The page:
It can take time for boards to take action, as they will be anxious to avoid doing so just as a long-standing strategy is about to come right. It is especially hard to make a change if a trust has a deeply entrenched manager who has done well in the past, as in the case of SVM Global Fund. But with the latter enduring a protracted period of poor performance followed by the sudden resignation of its joint manager, its directors were prodded into action. Having received 33 proposals, they elected to move the mandate to Henderson, which has proven skills in the multi-manager sector. Following shareholder approval at its general meeting on 25 March, the fund's name was changed to Henderson Value Trust (HVTR). The ticker changed to HVTR with effect from 27 March 2013.

It was similarly up to the board of UK Select Trust (UKT) to decide what action to take when Scottish Widows said it wanted to resign as manager. Some experts hoped UKST would be merged into an existing and successful trust, to provide a larger more liquid vehicle. This can work well, as appears to have been the case with the April 2012 merger of Charter European Trust () into the consistently reliable BlackRock Greater Europe Trust.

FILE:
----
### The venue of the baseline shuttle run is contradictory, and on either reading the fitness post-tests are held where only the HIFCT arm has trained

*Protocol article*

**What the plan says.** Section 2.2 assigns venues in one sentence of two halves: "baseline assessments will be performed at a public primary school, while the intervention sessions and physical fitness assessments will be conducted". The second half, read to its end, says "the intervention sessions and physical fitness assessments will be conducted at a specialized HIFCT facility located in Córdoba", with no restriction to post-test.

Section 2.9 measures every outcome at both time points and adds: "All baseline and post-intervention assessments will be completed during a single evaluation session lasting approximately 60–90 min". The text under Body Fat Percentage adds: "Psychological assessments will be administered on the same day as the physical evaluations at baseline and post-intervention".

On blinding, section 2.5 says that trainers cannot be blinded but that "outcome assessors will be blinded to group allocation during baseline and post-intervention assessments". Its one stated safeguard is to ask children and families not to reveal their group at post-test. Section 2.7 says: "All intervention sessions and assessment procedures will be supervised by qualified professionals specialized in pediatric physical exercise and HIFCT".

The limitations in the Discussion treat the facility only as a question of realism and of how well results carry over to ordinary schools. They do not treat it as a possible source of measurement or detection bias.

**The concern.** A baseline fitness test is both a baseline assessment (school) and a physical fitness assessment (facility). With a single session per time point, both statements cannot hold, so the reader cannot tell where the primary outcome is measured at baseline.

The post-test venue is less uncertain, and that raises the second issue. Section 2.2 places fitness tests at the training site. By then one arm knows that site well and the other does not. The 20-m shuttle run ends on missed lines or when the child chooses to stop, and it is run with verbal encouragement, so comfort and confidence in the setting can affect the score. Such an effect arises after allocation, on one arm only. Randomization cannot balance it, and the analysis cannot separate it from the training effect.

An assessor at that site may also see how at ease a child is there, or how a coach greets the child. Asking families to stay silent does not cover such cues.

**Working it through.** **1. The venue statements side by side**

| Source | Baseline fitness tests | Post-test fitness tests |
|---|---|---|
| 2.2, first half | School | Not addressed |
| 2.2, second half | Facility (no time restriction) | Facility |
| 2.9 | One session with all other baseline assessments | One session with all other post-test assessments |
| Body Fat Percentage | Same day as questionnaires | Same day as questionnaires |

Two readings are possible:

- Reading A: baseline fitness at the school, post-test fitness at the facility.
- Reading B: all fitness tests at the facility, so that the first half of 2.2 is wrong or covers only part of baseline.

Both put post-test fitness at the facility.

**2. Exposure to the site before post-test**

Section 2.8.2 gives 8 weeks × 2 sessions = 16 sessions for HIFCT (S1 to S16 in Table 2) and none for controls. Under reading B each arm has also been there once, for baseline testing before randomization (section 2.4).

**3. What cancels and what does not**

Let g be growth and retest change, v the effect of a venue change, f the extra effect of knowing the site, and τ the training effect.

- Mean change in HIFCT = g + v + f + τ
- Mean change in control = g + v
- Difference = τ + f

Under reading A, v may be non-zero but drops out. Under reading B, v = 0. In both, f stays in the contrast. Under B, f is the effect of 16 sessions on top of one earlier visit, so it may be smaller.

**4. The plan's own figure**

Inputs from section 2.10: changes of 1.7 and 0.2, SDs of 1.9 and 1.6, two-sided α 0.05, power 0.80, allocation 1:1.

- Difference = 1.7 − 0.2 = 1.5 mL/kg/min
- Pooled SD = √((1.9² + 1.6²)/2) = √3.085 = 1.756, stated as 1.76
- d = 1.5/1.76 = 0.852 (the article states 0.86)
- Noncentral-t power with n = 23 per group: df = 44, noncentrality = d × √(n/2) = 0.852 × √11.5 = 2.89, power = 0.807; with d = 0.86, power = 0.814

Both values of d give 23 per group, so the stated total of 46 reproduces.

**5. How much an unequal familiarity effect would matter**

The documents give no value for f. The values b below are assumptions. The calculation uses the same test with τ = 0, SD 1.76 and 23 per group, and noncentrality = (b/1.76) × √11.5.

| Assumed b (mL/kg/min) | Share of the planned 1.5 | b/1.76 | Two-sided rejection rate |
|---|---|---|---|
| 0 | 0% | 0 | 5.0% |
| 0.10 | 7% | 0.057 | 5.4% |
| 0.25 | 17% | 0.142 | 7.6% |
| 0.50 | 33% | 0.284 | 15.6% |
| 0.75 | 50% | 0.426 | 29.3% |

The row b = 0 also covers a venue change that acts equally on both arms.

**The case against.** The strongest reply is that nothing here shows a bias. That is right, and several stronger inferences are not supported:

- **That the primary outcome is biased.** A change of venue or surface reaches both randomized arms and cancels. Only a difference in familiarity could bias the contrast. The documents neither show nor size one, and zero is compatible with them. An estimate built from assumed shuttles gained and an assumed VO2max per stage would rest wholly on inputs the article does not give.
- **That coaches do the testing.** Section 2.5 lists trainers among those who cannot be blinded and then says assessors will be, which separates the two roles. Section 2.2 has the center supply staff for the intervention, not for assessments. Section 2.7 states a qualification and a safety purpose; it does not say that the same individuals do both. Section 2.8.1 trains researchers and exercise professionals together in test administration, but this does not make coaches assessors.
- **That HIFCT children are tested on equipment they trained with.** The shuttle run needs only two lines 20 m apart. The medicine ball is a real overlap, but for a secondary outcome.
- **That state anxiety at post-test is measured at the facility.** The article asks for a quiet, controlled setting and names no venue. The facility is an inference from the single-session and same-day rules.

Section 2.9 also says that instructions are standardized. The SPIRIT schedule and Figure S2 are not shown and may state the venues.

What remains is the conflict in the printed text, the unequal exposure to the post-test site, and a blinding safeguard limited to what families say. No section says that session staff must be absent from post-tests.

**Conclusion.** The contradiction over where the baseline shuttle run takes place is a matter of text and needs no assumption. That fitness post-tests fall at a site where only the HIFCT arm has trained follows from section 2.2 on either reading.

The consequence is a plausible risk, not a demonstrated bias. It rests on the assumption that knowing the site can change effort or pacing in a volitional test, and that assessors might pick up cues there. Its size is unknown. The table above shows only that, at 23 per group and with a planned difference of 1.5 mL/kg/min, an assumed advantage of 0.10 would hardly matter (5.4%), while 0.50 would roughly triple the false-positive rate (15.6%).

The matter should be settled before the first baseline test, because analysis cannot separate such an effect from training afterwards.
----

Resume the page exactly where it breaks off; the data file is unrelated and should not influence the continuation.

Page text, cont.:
On the other hand, as with most investment decisions, it can prove poorly timed, as appears to have been the case with the December 2010 merger of Gartmore Growth Opportunities into Artemis Alpha Trust (ATS). In UKST's case the board decided to retain the trust's independent status and award the mandate to Threadneedle Asset Management, which was eager to get a toe hold in investment trust management.

Off the boil

Simon Brazier, who has taken charge at UKST, has done well over the past three years as manager of Threadneedle UK Fund. However, the latter has been off the boil recently so it is not surprising that the UKST's net asset value per share has marginally lagged the FTSE All-Share index since he took charge at the end of July.

The share price has performed considerably better, as Threadneedle's commitment to keep the share price close to NAV through a very active buyback and reissue policy has virtually eliminated the discount. However, there will be no such boost from discount elimination going forward.